One hundred and ten degrees of longitude separate St. Petersburg, Russia, and Tokyo, Japan. For eight weeks in 2005, I'll be crossing this large chunk of the world solo. I've set up this blog so that family and friends can keep track of my whereabouts, my activities, and my well-being. It might also be useful for someone planning a similar trip. Please bookmark this page so you can check up on me at your leisure.

Friday, October 07, 2005


As I was leaving Ryokan Rikiya in Kyoto yesterday morning, the owner, a tiny little old lady, came out of her room to thank me and to invite me to come back. I told her that her ryokan was beautiful and that I loved staying there, and she squealed wth happiness, whether real or affected, giggled, covered her face with her hands, and said, "Oh, no! No, no, no, no!" It was quite a spectacle.

On the shinkansen from Kyoto to Tokyo, I was sitting at first in a smoking car. It happened by accident. After about ten minutes I was starting to get lightheaded and nauseous, so I moved to a non-smoking car. Cigarette smoke is my kryptonite -- my weakness. Imagine if cigarette smoke was Superman's one weakness!

The taxi I took from Tokyo Station to Kimi Ryokan had an onboard navigation computer with a cool three-dimensional display. The driver relied on it heavily -- I guess he didn't know Ikebukuro that well.

At the ryokan, there's a dry-erase board behind the reception desk with all the guests' names and nationalities. I'm the only Canadian right now. The most common nationalities are American, Italian, Swiss, and Australian.

I took the metro last night to meet Matt and his friend Minami in Ueno. It required interventions by three kindly strangers -- a hip young dude, a woman with a small sleepy dog in her handbag, and a metro employee -- to get me from Ikebukuro to Ueno on time. The three of us walked to a bar a few blocks from the station, passing several hostess bars with crowds of whooping salarymen outside. I drank two glasses of Suntory beer. The bar was below street level, crowded and interesting. At one point, we heard a woman way in the back screaming angrily and drunkenly at her date.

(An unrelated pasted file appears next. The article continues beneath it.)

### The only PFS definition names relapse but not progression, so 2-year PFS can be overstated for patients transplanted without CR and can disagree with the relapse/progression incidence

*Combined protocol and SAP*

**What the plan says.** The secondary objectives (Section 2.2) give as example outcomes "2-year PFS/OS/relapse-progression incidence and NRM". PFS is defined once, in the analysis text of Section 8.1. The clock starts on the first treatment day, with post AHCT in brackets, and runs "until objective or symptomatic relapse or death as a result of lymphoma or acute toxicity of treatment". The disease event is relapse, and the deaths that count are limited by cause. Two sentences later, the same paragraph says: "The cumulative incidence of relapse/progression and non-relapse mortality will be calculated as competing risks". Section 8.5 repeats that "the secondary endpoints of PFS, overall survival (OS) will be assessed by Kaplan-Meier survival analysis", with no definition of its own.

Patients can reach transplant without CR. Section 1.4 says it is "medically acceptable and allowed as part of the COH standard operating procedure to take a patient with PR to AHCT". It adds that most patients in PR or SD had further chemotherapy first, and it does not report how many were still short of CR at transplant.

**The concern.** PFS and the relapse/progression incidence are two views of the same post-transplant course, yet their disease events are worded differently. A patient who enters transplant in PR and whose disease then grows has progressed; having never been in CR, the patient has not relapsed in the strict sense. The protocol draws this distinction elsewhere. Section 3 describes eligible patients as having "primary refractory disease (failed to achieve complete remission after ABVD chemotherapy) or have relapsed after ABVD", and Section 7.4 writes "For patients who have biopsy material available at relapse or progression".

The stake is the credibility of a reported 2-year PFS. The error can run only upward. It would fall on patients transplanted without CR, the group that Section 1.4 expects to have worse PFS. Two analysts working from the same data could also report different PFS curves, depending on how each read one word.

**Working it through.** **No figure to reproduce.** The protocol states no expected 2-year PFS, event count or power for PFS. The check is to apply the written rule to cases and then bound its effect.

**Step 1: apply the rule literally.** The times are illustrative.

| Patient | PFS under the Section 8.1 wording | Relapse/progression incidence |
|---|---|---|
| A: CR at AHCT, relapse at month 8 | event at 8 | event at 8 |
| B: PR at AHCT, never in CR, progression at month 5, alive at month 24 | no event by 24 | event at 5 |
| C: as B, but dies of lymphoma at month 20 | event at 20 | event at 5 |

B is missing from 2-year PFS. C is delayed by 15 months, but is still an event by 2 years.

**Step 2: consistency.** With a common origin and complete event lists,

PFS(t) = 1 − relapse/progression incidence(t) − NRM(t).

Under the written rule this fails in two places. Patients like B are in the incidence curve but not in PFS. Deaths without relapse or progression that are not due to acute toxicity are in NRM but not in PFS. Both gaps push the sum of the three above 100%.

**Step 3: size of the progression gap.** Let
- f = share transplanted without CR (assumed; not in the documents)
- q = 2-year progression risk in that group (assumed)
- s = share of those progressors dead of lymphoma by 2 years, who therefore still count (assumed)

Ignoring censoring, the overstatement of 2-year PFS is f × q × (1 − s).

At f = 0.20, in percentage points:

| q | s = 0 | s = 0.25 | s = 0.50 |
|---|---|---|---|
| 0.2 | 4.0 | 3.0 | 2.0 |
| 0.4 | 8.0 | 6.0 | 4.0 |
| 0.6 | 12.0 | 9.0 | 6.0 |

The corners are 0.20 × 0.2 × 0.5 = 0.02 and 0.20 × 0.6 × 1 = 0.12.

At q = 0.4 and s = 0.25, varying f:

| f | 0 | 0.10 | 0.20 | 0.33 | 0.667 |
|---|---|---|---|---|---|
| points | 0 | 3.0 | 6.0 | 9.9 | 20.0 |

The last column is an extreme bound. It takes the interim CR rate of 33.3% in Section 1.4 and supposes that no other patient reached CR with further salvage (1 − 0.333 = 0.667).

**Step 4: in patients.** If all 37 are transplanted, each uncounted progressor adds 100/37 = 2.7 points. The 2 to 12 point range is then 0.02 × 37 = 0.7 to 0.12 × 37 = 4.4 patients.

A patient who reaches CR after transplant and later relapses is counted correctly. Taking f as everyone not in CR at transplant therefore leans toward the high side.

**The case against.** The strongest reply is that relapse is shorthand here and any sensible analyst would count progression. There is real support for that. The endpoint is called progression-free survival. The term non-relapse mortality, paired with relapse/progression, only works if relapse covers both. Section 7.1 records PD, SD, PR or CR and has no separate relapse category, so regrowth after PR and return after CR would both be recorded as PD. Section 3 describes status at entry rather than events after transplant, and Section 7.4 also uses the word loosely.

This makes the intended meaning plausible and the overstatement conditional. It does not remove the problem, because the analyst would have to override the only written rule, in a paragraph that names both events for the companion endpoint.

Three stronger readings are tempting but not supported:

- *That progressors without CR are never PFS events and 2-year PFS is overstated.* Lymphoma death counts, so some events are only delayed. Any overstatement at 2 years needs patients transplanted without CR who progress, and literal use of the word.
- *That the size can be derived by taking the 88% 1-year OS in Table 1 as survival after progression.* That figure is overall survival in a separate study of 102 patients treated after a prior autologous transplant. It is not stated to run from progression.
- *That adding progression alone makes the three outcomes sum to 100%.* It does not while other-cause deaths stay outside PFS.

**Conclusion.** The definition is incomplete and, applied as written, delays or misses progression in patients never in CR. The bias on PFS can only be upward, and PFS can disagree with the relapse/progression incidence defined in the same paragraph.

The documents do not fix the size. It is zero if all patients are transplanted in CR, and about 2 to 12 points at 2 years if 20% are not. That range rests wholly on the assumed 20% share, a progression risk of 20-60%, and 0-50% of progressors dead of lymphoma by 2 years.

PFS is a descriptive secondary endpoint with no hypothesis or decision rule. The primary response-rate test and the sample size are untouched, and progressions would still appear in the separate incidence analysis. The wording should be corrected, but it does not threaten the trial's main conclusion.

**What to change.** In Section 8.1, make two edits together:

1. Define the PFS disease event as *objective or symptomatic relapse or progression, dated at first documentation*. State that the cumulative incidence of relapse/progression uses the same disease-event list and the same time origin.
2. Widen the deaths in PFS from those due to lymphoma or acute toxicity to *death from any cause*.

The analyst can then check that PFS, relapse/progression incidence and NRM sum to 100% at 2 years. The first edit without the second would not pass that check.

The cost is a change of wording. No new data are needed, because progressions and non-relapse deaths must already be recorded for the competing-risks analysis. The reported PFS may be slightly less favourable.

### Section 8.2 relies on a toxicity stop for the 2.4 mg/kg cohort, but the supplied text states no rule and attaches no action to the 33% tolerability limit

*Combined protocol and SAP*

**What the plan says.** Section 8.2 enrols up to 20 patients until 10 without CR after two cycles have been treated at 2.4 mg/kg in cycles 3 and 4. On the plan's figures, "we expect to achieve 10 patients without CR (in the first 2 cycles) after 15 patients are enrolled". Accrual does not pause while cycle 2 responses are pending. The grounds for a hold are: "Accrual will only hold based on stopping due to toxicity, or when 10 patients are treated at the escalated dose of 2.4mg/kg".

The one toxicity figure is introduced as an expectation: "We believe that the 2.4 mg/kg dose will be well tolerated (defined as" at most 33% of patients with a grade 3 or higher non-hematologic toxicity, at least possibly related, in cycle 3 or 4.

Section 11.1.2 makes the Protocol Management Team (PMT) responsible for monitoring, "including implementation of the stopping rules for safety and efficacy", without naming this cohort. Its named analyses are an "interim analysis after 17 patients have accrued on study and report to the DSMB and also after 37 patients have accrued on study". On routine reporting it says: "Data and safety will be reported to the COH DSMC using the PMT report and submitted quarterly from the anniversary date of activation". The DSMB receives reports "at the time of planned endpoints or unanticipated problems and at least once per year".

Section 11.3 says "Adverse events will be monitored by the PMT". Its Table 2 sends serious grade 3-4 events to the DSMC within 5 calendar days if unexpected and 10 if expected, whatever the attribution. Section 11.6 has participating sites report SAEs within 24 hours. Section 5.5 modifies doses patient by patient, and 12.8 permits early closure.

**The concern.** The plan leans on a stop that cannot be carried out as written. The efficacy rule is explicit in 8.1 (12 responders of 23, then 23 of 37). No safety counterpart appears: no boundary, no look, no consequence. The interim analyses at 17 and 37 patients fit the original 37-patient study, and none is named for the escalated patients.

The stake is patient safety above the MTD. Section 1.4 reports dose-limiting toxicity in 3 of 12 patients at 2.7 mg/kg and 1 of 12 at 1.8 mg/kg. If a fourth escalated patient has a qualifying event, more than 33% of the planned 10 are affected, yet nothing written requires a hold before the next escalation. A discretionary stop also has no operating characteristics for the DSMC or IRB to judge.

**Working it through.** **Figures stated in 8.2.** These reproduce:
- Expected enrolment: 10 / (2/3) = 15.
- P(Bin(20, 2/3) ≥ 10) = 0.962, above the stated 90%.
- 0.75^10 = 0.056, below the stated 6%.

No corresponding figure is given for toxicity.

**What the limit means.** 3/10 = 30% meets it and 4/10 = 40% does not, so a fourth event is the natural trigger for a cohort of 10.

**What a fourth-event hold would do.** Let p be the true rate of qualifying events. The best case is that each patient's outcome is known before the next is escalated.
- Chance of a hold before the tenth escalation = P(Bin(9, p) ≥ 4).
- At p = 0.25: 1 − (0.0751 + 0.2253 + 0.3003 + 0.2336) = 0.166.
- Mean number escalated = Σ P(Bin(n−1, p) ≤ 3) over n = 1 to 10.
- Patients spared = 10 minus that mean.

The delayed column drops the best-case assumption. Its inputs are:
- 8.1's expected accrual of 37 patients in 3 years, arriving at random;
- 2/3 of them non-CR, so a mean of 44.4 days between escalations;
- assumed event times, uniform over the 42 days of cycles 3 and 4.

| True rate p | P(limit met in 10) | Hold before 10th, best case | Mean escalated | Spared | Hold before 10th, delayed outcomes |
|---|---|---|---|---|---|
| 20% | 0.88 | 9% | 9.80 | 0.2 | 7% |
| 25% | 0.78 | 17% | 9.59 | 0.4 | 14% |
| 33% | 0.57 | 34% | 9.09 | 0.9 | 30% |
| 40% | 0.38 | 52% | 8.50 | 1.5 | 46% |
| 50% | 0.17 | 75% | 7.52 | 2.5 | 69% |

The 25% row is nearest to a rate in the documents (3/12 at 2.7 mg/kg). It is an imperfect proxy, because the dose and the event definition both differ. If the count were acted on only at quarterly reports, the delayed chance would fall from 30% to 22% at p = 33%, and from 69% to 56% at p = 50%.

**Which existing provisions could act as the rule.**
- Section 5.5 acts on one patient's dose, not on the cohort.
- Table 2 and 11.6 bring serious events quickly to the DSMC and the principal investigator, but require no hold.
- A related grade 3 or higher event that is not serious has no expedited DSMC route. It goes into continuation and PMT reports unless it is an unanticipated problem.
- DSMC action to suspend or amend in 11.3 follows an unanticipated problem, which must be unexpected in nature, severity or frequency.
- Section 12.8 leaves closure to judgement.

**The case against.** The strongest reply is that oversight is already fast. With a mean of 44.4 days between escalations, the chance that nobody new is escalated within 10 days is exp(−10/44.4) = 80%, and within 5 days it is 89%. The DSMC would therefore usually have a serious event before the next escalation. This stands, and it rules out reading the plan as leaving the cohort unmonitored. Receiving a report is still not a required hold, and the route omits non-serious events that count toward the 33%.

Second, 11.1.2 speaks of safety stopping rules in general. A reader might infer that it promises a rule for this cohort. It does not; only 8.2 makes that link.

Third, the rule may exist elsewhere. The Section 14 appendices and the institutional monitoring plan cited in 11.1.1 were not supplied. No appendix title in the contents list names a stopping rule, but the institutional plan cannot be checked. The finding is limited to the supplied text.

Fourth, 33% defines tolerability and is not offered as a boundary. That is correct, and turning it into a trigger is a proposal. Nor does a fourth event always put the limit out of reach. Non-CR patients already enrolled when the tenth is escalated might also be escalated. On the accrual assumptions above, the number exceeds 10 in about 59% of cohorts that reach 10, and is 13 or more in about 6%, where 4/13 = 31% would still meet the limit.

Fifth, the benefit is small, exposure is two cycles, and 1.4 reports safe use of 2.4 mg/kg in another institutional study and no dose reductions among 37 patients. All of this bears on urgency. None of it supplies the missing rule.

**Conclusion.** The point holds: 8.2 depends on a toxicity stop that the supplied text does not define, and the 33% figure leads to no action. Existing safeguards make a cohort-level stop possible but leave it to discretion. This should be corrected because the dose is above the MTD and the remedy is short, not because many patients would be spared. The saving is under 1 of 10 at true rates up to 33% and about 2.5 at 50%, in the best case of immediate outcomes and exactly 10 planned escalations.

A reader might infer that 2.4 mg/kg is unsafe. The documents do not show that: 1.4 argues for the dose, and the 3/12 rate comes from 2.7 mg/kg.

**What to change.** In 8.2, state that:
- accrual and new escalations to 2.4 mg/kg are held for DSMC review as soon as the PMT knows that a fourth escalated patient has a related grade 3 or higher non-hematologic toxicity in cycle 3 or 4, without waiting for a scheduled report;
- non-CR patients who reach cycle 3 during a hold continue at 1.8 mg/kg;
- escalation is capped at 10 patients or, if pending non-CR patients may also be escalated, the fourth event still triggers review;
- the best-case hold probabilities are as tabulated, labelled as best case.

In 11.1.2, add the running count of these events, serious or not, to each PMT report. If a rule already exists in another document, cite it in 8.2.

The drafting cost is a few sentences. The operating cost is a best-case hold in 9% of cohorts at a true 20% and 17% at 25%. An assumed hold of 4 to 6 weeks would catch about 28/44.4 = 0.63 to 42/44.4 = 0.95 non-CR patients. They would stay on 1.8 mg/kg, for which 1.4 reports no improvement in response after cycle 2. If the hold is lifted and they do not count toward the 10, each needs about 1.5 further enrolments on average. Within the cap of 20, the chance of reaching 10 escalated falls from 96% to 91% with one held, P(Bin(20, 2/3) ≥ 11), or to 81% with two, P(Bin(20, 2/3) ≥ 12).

Matt told me some things about his life and work here in Japan: originally from Melbourne, Australia, he's been here for three years, teaching English and doing translation work. Minami is a student of Chinese literature, Chinese culture, and gender studies at a university here in Tokyo. She mentioned that a transgendered person had just given a lecture in one of her classes.

We talked about Haruki Murakami. Matt has read a lot of his stuff, mostly in translation before coming to Japan. Minami has only read Norwegian Wood, and she's not a big fan, because she doesn't think the dialogue reads as authentic and natural. She recommended a different Japanese author for me -- Shimada Masahiko.

Matt and Minami told me about some of the more exotic and challenging foods you can eat in Japan, including the octopus or squid dish where the creature is cut up alive in front of you, and then you eat its arms, still thrashing and twitching, one by one. Apparently, it's quite a painful thing to do, because the suckers on the tentacles grab at the inside of your mouth and throat. It was in the course of this conversation that I taught Minami the English phrase, "death throes." Another disturbing one: you have a bowl of water with a chunk of tofu in it; the water has tiny carp-like fish called loaches swimming in it; the water is heated up; the fish try to escape the heat by burrowing into the cooler tofu; they get stuck; they die; then you eat the tofu with the dead fish embedded in it.

They taught me the hierarchy of thank you phrases, with "domo" being the most casual and "domo arigato gozaimus" being the most effusive and super-polite. They taught me how to order another beer, and how to ask for the check -- "kaikei." They taught me that it is unnecessary, and perhaps even a bit weird, to reply or make any gesture in response to the cheery welcome one receives when one walks into a Japanese convenience store.

The guy working at the desk in Kimi Ryokan is not Japanese. He's from Beijing, but has lived here for ten years and speaks the language fluently. We talked a bit this morning about the relative merits of Beijing and Tokyo, China and Japan, and he described for me how difficult it is to feel fully accepted in Japan -- to no longer be treated as a "foreigner" and kept at a psychological distance. Even after ten years, he feels that distance, and he argues that in China, a less insular society, foreigners can integrate much more successfully. "Like Dashan," I said.

I've been having problems using my bank card at ATMs here in Japan, and a helpful lady at Citibank allowed me to call the customer service people back in Canada to sort it out. It amazed me that a person in Toronto could tap a couple of keys on a keyboard, and seconds later, tens of thousands of miles away, across the ocean in a different country, my ATM problem could be solved. But it was!

It's 12:30, and I'm meeting Emeryll at 2:00 by the statute of a dog outside Shibuya Station, so I should get going.


Anonymous Anonymous said...

What an amazing co-incidence. I was looking for a webpage re the Ryokan Rikiya, and found your blog. I am Matt's mum, from Melbourne, Australia.

7:56 AM


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